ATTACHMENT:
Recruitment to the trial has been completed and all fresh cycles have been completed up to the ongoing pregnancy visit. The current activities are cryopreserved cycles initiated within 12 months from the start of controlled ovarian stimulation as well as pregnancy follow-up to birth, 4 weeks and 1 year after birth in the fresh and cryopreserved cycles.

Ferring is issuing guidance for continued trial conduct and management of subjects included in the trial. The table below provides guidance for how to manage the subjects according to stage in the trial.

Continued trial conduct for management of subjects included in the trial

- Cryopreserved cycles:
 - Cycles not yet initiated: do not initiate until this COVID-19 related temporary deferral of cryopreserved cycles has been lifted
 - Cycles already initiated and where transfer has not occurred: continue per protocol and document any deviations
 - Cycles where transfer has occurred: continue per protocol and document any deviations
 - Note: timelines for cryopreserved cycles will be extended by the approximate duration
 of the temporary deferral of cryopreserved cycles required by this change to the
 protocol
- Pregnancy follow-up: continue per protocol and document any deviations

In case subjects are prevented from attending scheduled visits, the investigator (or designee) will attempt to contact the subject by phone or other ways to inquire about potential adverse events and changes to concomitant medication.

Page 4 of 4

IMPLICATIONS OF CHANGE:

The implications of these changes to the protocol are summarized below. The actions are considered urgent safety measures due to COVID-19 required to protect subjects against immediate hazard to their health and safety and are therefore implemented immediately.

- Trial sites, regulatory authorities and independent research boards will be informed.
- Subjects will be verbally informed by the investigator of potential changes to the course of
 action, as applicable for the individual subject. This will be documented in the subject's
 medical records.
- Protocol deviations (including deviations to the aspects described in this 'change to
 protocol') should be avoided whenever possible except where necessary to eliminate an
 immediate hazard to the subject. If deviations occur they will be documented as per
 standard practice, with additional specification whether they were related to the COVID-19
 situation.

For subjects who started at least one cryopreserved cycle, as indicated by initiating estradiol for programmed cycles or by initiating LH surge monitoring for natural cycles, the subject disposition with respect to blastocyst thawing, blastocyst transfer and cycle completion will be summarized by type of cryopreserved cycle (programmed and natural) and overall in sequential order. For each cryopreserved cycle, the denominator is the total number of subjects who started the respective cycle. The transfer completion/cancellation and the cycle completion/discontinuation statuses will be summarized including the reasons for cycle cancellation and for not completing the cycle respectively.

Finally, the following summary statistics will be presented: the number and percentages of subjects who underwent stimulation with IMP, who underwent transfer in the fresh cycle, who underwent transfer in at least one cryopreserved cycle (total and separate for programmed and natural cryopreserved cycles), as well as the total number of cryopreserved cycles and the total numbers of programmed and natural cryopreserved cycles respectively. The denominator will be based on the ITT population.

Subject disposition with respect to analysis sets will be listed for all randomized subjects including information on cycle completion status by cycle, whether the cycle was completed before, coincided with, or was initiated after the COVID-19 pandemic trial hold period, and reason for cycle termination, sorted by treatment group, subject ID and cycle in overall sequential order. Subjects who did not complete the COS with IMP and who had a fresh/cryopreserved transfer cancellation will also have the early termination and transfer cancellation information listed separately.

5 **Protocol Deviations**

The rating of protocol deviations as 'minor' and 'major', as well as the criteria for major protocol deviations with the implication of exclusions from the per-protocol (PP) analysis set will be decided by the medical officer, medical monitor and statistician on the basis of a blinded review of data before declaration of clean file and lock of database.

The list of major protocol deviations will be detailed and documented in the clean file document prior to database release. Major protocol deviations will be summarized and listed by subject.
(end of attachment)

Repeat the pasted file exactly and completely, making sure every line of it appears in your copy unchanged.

Recruitment to the trial has been completed and all fresh cycles have been completed up to the ongoing pregnancy visit. The current activities are cryopreserved cycles initiated within 12 months from the start of controlled ovarian stimulation as well as pregnancy follow-up to birth, 4 weeks and 1 year after birth in the fresh and cryopreserved cycles.

Ferring is issuing guidance for continued trial conduct and management of subjects included in the trial. The table below provides guidance for how to manage the subjects according to stage in the trial.

Continued trial conduct for management of subjects included in the trial

- Cryopreserved cycles:
 - Cycles not yet initiated: do not initiate until this COVID-19 related temporary deferral of cryopreserved cycles has been lifted
 - Cycles already initiated and where transfer has not occurred: continue per protocol and document any deviations
 - Cycles where transfer has occurred: continue per protocol and document any deviations
 - Note: timelines for cryopreserved cycles will be extended by the approximate duration
 of the temporary deferral of cryopreserved cycles required by this change to the
 protocol
- Pregnancy follow-up: continue per protocol and document any deviations

In case subjects are prevented from attending scheduled visits, the investigator (or designee) will attempt to contact the subject by phone or other ways to inquire about potential adverse events and changes to concomitant medication.

Page 4 of 4

IMPLICATIONS OF CHANGE:

The implications of these changes to the protocol are summarized below. The actions are considered urgent safety measures due to COVID-19 required to protect subjects against immediate hazard to their health and safety and are therefore implemented immediately.

- Trial sites, regulatory authorities and independent research boards will be informed.
- Subjects will be verbally informed by the investigator of potential changes to the course of
 action, as applicable for the individual subject. This will be documented in the subject's
 medical records.
- Protocol deviations (including deviations to the aspects described in this 'change to
 protocol') should be avoided whenever possible except where necessary to eliminate an
 immediate hazard to the subject. If deviations occur they will be documented as per
 standard practice, with additional specification whether they were related to the COVID-19
 situation.

For subjects who started at least one cryopreserved cycle, as indicated by initiating estradiol for programmed cycles or by initiating LH surge monitoring for natural cycles, the subject disposition with respect to blastocyst thawing, blastocyst transfer and cycle completion will be summarized by type of cryopreserved cycle (programmed and natural) and overall in sequential order. For each cryopreserved cycle, the denominator is the total number of subjects who started the respective cycle. The transfer completion/cancellation and the cycle completion/discontinuation statuses will be summarized including the reasons for cycle cancellation and for not completing the cycle respectively.

Finally, the following summary statistics will be presented: the number and percentages of subjects who underwent stimulation with IMP, who underwent transfer in the fresh cycle, who underwent transfer in at least one cryopreserved cycle (total and separate for programmed and natural cryopreserved cycles), as well as the total number of cryopreserved cycles and the total numbers of programmed and natural cryopreserved cycles respectively. The denominator will be based on the ITT population.

Subject disposition with respect to analysis sets will be listed for all randomized subjects including information on cycle completion status by cycle, whether the cycle was completed before, coincided with, or was initiated after the COVID-19 pandemic trial hold period, and reason for cycle termination, sorted by treatment group, subject ID and cycle in overall sequential order. Subjects who did not complete the COS with IMP and who had a fresh/cryopreserved transfer cancellation will also have the early termination and transfer cancellation information listed separately.

5 **Protocol Deviations**

The rating of protocol deviations as 'minor' and 'major', as well as the criteria for major protocol deviations with the implication of exclusions from the per-protocol (PP) analysis set will be decided by the medical officer, medical monitor and statistician on the basis of a blinded review of data before declaration of clean file and lock of database.

The list of major protocol deviations will be detailed and documented in the clean file document prior to database release. Major protocol deviations will be summarized and listed by subject.